Ed Sullivan led to a contract with the television wing of Columbia Pictures, and in 1965, an album, David Jones, and the single “What Are We Going To Do”, which just edged into the Hot 100. When producers began development of The Monkees that same year, his was the first name on their list.

Article continues below advertisement

Never miss a story — sign up for the Q newsletter for the latest music news on all your favorite artists, all in one place.

davy jones
Source: mega

Davy Jones cherubic looks and infectious charm cast him in the 'McCartney role'.

Article continues below advertisement

Although the Monkees faced a critical backlash once audiences cottoned on to the fact that they did not write their biggest hits (with the British tabloids dubbing them the “Prefab Four”) their performances of those songs, along with their natural comedic talents and abilities as musicians, nevertheless won admirers including John Lennon. The story goes that upon meeting the Beatle, Nesmith asked him if he thought the Monkees were simply a “cheap imitation” of his band. Lennon replied: “I think you’re the greatest comic talent since the Marx Brothers. I’ve never missed one of your programs.”

The show was also revolutionary for pioneering the idea of music videos: each episode contained a performance sometimes completely at odds with the plot, designed simply to showcase what would become a single release.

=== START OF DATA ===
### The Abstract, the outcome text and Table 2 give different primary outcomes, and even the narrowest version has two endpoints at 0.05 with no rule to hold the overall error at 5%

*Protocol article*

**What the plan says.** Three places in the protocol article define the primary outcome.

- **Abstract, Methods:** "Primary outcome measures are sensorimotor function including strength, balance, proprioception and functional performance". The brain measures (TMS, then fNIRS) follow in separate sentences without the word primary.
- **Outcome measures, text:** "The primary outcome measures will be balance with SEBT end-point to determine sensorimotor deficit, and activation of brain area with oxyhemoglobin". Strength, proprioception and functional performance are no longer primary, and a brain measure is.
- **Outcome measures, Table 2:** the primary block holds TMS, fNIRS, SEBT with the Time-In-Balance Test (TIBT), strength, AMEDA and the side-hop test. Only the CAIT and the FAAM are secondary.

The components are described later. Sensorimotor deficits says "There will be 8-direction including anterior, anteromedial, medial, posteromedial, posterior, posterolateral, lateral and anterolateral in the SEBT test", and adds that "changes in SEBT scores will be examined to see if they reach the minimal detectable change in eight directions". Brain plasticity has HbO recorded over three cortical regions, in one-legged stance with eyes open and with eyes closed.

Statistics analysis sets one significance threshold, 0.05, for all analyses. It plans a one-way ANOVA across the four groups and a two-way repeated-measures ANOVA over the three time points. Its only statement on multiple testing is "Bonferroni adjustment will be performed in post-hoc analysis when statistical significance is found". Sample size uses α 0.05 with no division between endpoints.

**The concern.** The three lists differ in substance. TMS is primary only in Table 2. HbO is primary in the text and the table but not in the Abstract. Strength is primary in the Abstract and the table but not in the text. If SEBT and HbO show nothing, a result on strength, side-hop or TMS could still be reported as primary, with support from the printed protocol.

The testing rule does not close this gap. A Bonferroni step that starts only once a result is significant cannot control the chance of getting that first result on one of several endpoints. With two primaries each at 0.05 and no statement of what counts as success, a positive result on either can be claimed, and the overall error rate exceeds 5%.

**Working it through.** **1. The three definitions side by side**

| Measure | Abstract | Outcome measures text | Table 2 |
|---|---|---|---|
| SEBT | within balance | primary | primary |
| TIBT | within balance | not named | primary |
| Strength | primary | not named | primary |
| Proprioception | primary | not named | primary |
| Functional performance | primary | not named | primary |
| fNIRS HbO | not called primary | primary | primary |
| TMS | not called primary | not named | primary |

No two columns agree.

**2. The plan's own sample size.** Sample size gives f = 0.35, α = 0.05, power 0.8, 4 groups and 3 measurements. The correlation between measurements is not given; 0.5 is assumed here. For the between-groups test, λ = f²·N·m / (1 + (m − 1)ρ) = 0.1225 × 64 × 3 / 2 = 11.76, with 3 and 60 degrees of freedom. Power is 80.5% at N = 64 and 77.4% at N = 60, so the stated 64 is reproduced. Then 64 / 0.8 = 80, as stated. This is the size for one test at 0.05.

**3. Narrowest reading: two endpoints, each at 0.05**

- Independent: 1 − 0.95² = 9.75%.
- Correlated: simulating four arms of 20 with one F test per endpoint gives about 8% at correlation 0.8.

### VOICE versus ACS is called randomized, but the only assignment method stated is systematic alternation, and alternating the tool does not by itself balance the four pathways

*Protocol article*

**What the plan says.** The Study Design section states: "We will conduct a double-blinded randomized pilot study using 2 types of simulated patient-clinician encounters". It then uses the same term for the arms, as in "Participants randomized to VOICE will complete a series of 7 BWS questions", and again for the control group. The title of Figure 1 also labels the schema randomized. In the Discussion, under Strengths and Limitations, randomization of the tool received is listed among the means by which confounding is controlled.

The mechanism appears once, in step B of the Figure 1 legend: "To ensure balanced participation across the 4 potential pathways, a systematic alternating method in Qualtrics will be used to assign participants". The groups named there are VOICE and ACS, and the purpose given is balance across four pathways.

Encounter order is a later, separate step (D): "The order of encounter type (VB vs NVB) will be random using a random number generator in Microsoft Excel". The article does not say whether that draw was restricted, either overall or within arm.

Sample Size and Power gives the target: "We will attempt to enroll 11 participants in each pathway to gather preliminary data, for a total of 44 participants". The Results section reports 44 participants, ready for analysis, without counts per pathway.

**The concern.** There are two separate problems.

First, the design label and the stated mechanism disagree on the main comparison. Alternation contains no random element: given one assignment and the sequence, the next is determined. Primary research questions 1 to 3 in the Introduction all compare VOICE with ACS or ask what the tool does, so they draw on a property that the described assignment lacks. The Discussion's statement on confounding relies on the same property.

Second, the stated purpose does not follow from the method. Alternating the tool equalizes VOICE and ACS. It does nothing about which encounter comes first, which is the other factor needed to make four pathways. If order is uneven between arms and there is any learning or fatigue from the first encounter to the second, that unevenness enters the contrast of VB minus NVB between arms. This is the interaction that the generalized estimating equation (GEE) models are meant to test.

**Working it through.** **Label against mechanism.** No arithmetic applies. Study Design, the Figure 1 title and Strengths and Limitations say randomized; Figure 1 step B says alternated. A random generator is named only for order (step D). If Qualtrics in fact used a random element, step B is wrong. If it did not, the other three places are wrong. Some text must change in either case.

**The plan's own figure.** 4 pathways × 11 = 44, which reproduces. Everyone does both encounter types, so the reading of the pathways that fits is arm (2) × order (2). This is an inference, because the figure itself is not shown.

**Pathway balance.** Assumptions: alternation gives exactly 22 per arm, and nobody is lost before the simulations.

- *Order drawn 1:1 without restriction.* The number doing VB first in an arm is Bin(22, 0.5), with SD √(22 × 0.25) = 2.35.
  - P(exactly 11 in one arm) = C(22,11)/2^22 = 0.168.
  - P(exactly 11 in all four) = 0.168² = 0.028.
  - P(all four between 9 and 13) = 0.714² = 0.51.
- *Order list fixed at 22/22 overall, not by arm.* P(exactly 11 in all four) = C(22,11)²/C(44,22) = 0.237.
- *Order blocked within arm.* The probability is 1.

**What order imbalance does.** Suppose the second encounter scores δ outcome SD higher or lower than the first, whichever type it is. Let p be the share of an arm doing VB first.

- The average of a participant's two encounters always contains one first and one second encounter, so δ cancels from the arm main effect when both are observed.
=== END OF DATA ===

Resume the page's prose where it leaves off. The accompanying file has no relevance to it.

The Monkees’ final big hit was “Daydream Believer”, with lead vocals by Jones. In December 1967 it peaked at No. 1 in the Hot 100, and stayed there for four weeks. The following year the show was cancelled, and despite releasing a further three LPs (all minus Tork, and the last, 1970’s Changes, featuring only Dolenz and Jones) the Monkees officially disbanded in 1971.

Article continues below advertisement

Through the following decades Jones continued to make music, as well as appearing in TV shows and in 1977 reuniting with Dolenz for a role in the stage production of the Harry Nillson musical The Point!

And still the affection for the Monkees remained. After MTV broadcast the original series in 1987, Jones, Dolenz and Tork reunited for a series of concerts, a new album, Pool It!, and in 2011, for a 45th anniversary tour that took in 45 dates across Britain and North America. Monkees biographer Andrew Sandoval noted, “Once they hit the stage, the old magic was apparent.”

In December 2008, Yahoo! Music named Jones their “Number 1 teen idol of all time,” and the following year he was rated second in a list of 10 best teen idols compiled by Fox News.

Shortly before his death aged 66 on February 29, 2012, Jones commented: “Wherever I go, people still shout out: ‘Hey, hey, we're the Monkees!’ And I never tire of that.”


Subscribe to our newsletter

your info will be used in accordance with our privacy policy

Read More